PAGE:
Ag Industry’s Response to the EPA Ruling

The following statements and information are from Bloomberg Law News.
Chris Novak, president and CEO of CropLife America, said, “The EPA’s regulatory strategy has created a “tremendous amount of uncertainty” in the food supply. It’s also raised a host of questions, such as who’s liable if a legally treated crop is later tested and contains a tiny amount of chlorpyrifos after the EPA’s ban is in effect.”
Peter Valsakis of the American Peanut Council said, “EPA’s rule is a de facto ban on using chlorpyrifos and that takes one of the most valuable tools they have out of their toolbox.”
On concerns of uncertainty, Kevin Scott, President of the American Soybean Association, wrote, “A critical study of children that the EPA used to reach its chlorpyrifos decision was conducted by the Columbia Center for Children’s Environmental Health. Yet the agency’s rule states it “has been unable to confirm the findings” of that study or get the data enabling it to conduct its own statistical analyses to evaluate the center’s findings.”

A field with peanuts that is impacted by the chlorpyrifos cancellation
A field with peanuts that might be more difficult to keep pest free without chlorpyrifos. Image by Jing - Pixabay

To Summarize

With the support from environmental and opposition groups, the EPA has identified “possible” human negative effects of chlorpyrifos, particularly in children and fetuses.  Also, worker protection organizations have advocated for the ban due to worker exposure and possible adverse effects.

Corteva, with the continuing decline in use, a plethora of generic suppliers, and EPA registration challenges, decided to exit the market.  But while doing so, Corteva developed two new, more environmentally safe chemistries to replace chlorpyrifos. This should be a signal to the industry; it is time to change course on chemistries.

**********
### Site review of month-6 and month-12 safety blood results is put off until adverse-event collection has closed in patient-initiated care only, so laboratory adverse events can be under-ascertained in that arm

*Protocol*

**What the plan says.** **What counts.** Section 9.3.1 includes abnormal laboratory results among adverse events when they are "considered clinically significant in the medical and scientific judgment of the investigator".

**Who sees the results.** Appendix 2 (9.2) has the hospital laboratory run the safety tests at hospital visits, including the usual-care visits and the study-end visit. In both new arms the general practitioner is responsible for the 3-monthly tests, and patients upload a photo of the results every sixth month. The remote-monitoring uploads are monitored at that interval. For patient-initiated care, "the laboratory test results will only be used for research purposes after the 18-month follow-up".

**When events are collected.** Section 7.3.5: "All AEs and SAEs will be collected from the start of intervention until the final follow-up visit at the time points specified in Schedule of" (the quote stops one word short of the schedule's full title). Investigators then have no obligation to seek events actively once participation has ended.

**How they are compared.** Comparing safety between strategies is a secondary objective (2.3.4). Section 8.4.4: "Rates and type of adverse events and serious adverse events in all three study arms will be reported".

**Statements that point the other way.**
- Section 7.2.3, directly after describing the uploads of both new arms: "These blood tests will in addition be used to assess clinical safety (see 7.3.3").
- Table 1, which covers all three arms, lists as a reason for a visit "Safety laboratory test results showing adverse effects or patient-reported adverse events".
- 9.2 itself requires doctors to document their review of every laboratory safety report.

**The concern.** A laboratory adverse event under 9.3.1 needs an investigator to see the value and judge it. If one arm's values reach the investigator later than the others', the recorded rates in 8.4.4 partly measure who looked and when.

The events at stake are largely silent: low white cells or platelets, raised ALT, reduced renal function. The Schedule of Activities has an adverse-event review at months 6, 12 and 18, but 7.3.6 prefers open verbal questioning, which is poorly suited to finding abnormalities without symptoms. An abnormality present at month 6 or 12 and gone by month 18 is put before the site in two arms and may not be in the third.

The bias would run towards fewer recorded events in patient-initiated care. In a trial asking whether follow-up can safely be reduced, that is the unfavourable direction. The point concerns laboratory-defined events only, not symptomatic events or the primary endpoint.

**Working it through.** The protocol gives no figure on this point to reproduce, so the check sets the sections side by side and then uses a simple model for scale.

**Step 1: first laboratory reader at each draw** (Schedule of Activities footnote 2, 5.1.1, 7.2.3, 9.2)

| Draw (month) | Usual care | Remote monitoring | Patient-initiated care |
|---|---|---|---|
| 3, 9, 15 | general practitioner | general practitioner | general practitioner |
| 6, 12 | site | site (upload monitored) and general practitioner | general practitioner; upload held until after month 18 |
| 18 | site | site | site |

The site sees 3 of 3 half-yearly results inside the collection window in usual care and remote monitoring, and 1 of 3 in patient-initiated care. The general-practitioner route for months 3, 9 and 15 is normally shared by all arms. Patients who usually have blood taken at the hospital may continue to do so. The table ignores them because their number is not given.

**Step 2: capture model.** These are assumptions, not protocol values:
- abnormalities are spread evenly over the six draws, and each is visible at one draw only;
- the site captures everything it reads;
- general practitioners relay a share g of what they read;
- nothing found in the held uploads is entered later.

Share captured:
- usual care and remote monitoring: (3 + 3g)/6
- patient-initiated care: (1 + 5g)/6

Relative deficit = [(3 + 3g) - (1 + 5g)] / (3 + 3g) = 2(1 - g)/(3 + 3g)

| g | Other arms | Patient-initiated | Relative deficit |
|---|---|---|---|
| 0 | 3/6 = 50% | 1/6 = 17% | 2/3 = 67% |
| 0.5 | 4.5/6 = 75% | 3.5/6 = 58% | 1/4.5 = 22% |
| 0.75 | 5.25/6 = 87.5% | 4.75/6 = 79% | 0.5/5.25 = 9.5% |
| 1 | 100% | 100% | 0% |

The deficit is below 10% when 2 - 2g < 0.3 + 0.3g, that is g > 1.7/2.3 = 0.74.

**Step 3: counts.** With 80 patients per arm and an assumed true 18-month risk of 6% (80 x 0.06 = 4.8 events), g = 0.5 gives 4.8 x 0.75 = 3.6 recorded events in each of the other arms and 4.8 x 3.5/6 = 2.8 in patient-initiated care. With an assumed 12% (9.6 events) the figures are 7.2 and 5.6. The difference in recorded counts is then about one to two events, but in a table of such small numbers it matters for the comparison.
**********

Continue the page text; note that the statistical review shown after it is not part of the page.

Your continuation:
Ag Pesticide Manufacturers and Industry organizations are worried about environmental and opposition groups being able to influence government agencies and regulators without complete data.  The research sited could not identify at what concentration pesticide levels would be a concern.  They are also concerned about the loss of “another tool in the toolbox,” in particular if it is the only control for certain insects and combating resistance issues by rotating chemistries. 

Chlorpyrifos is not totally banned, just on food crops. There remain labels available for non-food use.  Ag pesticide manufacturers will be working on good or better alternatives. There are many other choices of insecticides on the market to fill the gap. It appears the EPA also needs to use more complete data in making decisions. 

Chlorpyrifos label does not recommend the addition of adjuvants to improve performance.  The exception being a drift control, where there is a strong warning and procedures are suggested to reduce drift. This is also the case for replacement insecticides. Some of the replacement insecticides do recommend the addition of an adjuvant to improve performance as well as drift.  It may open up adjuvant opportunities that chlorpyrifos did not recommend.

[1] The Natural Resources Defense Council is a United States-based 501 non-profit international environmental advocacy group, with its headquarters in New York City and offices in Washington D.C., San Francisco, Los Angeles, New Delhi, Chicago, Bozeman, and Beijing. Wikipedia